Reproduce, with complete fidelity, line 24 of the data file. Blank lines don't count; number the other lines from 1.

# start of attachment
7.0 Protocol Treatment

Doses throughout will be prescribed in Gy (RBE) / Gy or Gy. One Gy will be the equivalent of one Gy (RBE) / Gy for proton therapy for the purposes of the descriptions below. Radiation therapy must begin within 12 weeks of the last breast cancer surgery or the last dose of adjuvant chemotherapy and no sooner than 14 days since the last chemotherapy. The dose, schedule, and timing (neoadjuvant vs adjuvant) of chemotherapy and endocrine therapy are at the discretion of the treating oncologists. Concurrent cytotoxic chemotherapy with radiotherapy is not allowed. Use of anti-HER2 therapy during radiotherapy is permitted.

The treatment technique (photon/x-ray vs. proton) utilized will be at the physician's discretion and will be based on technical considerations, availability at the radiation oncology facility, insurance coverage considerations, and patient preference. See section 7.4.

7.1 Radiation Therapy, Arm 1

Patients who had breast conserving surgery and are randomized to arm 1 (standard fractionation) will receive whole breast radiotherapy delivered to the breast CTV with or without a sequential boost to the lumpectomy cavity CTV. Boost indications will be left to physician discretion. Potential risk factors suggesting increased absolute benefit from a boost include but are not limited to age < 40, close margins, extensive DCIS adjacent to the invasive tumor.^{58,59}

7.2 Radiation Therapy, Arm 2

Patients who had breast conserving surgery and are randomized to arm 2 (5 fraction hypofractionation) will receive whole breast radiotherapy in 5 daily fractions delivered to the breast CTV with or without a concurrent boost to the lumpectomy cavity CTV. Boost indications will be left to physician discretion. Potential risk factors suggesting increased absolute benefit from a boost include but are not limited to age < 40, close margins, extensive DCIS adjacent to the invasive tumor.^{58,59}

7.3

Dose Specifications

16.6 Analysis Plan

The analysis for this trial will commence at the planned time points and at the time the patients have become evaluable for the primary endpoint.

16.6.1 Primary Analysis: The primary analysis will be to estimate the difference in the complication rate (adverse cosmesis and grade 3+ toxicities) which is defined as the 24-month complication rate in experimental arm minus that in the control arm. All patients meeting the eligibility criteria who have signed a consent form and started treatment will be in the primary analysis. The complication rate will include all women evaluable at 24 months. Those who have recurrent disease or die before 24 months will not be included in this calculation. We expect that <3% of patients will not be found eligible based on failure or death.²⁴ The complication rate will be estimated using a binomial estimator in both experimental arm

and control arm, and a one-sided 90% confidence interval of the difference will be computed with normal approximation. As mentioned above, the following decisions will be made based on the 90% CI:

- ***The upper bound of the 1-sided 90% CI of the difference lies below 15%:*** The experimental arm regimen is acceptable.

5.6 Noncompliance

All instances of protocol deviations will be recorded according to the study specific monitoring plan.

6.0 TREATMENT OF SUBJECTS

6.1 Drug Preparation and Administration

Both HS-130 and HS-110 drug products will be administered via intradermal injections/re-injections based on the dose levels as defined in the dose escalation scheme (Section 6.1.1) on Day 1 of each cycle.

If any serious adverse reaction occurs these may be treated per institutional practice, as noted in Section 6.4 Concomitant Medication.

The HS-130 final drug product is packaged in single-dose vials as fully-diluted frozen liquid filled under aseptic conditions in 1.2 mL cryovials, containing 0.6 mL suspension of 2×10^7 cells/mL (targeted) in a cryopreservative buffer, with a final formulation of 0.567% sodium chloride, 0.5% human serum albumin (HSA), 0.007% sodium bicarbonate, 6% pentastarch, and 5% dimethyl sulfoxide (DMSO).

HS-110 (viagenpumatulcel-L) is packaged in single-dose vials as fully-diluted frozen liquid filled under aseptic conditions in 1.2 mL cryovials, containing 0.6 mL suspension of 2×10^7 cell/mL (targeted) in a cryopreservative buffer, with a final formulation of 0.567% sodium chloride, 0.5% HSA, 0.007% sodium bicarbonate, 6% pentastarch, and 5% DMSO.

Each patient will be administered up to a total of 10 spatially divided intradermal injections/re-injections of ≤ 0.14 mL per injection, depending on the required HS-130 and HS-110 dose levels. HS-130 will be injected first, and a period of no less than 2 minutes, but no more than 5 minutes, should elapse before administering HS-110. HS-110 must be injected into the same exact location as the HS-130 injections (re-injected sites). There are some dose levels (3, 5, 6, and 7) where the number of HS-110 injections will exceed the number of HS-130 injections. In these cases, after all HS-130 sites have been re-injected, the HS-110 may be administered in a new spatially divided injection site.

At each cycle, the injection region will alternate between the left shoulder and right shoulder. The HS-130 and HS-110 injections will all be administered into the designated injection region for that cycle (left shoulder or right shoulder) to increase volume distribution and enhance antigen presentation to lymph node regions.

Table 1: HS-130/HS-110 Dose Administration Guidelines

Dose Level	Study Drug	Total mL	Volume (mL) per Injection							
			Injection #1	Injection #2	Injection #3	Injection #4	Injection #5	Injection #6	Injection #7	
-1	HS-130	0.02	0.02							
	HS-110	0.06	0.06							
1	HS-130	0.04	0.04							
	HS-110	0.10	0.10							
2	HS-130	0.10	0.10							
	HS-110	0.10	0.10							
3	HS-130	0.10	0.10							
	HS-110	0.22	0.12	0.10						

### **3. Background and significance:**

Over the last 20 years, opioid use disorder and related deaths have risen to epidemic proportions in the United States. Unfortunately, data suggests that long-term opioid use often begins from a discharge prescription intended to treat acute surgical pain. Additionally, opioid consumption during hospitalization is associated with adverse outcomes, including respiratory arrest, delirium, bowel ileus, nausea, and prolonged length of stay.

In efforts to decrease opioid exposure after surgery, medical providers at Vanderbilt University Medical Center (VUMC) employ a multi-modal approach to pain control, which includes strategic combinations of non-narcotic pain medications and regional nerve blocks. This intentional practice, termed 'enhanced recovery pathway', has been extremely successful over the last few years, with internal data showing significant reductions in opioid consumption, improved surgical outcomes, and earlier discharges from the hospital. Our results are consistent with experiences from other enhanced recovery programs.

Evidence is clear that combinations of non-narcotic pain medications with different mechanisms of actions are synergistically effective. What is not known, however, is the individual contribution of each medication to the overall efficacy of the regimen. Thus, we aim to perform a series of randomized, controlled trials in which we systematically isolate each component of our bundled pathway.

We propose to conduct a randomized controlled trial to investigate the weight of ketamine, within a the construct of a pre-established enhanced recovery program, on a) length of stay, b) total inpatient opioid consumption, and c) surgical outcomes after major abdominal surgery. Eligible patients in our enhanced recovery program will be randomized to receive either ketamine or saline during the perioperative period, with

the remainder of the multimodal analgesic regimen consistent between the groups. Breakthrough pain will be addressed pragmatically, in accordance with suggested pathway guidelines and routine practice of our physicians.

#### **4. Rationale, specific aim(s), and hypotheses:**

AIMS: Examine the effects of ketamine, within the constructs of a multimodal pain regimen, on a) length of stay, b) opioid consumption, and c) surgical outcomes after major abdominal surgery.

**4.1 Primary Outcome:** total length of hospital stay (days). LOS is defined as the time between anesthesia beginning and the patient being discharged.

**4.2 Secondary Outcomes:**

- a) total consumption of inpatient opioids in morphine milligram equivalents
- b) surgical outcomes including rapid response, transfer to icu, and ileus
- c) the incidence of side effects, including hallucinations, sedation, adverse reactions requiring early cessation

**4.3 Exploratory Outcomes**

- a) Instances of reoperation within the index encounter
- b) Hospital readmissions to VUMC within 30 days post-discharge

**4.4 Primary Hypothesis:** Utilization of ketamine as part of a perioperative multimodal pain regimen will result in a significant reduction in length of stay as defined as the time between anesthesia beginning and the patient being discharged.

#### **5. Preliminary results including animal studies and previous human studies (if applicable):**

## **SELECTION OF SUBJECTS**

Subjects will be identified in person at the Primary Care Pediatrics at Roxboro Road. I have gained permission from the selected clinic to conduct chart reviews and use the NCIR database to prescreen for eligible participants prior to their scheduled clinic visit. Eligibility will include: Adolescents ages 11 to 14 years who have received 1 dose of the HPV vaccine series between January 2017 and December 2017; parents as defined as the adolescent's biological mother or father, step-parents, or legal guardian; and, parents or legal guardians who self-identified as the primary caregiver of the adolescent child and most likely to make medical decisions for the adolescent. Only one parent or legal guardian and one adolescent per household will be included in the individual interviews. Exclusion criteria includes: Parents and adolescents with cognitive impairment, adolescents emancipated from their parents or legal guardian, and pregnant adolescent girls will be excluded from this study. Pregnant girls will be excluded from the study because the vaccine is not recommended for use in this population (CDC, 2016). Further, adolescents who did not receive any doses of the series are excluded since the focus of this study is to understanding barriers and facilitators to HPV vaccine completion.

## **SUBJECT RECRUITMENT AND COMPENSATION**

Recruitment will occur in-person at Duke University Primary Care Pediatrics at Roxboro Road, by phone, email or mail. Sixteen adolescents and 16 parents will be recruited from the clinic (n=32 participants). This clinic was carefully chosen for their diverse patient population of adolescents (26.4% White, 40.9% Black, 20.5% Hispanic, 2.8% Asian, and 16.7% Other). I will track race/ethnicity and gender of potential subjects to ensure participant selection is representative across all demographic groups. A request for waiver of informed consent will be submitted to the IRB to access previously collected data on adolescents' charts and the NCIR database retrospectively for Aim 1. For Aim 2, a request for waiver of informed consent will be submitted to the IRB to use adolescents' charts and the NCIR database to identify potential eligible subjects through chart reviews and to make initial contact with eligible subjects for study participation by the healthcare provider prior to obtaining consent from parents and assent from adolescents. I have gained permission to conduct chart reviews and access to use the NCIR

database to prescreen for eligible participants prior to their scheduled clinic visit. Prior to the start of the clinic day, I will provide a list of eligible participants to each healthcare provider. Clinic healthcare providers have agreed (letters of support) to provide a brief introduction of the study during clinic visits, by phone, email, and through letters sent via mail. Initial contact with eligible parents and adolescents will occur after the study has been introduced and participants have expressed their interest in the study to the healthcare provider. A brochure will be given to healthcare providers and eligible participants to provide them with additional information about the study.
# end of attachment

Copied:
At each cycle, the injection region will alternate between the left shoulder and right shoulder. The HS-130 and HS-110 injections will all be administered into the designated injection region for that cycle (left shoulder or right shoulder) to increase volume distribution and enhance antigen presentation to lymph node regions.